Federal Treasurer Jim Chalmers has warned homeowners there will likely be more pain ahead as interest rate rises start to weigh on the economy.
Ahead of his trip to the US to meet with Federal Reserve Chairman Jerome Powell and World Bank president David Malpass, Dr Chalmers said economies around the world are facing the headwinds of high inflation and rising interest rates.
“These global challenges we confront are intensifying, not dissipating: inflation is rampant; central banks are responding with blunt and brutal rate rises; and growth is slowing,’’ Dr Chalmers wrote in The Australian (pay wall).
“The economies of the US and Britain are in reverse; China’s has slowed markedly; and the war in Ukraine sparked an energy crisis that shows no signs of abating. This is why the International Monetary Fund won’t rule out another global recession.”
Mr Chalmers said given the low unemployment rate and strong economy, Australia should fare better than other developed economies.
“I’m optimistic and confident about the future but realistic,’’ he said.
“Like other countries we still face that now-familiar and unwelcome combination of supply-chain disruptions, high and rising inflation, and falling real wages.”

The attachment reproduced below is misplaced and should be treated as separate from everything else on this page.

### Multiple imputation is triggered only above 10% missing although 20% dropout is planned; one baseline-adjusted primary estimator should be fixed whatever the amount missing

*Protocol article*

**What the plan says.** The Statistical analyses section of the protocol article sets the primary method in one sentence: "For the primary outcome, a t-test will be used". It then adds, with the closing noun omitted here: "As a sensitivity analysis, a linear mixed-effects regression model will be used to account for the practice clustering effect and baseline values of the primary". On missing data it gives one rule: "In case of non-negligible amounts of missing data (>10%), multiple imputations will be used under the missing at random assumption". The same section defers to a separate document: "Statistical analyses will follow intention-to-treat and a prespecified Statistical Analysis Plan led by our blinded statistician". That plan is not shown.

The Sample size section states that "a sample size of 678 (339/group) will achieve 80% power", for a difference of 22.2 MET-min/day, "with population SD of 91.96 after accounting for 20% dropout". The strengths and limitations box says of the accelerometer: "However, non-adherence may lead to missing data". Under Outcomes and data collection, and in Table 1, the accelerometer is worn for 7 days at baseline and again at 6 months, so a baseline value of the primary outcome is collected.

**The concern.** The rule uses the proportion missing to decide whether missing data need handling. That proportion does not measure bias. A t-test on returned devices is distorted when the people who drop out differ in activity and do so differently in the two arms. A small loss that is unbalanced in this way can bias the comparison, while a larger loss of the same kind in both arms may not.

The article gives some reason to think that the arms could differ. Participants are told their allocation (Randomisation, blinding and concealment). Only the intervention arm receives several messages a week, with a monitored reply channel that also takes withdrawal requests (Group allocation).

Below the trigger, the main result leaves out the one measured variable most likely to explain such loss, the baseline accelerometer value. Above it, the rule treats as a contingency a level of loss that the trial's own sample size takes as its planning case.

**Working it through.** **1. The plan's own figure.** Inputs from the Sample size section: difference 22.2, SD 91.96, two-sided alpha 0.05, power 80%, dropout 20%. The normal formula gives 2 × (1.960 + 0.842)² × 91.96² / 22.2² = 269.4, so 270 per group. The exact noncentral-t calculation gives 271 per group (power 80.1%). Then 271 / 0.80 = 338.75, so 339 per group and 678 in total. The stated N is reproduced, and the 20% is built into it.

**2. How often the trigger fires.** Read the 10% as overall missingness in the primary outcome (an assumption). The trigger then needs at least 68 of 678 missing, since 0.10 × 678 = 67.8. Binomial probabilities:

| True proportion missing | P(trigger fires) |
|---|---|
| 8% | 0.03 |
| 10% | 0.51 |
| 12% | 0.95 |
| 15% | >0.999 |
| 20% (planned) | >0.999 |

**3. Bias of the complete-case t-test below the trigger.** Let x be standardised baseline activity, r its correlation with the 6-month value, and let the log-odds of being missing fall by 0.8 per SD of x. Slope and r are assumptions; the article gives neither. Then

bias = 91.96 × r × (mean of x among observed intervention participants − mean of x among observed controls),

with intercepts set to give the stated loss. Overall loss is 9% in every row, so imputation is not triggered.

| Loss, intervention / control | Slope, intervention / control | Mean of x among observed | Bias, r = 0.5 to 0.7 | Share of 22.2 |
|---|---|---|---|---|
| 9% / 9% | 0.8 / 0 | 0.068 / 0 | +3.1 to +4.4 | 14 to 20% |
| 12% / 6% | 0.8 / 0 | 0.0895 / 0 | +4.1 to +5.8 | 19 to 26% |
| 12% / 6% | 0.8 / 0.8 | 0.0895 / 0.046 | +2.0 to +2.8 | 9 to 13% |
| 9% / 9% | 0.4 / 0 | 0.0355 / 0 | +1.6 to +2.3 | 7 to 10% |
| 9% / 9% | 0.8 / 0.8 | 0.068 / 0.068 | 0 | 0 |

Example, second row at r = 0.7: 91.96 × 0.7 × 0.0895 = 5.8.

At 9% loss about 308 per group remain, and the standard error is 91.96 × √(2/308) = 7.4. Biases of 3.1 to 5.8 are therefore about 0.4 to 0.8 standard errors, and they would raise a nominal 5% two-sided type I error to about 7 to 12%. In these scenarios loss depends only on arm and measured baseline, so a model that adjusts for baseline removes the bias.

According to Mr Chalmers, many of the cost of living pressures have been imported into Australia.
“Our challenges are primarily, though not exclusively, global, but a wasted decade of missed opportunities and warped priorities has made us more vulnerable to these shocks,” he wrote.
“That means focusing on areas where our policies and sensible investments can make a meaningful and realistic difference without making life harder for the independent Reserve Bank.
“It means responsible cost-of-living relief; investing in our people, their skills and their future; and beginning the hard task of longer-term budget repair.”
Ahead of the October Federal Budget, Mr Chalmers said he is putting together a “ fairly standard bread-and-butter budget”, aimed at addressing some of the economic headwinds the country faces.
“It’s the beginning, not the end, of a big national conversation about our economic challenges, the structural position of the budget going forward, and the kinds of choices we need to make as a country in the future about what our priorities are, what’s affordable and what’s fair,” he said.
“I’m more convinced than ever that Australians are up for real talk about the state of their economy and the budget, and that there’s a hunger to work together.
“No one budget can deal with pressures that have been building for a decade, but the hard work has begun.”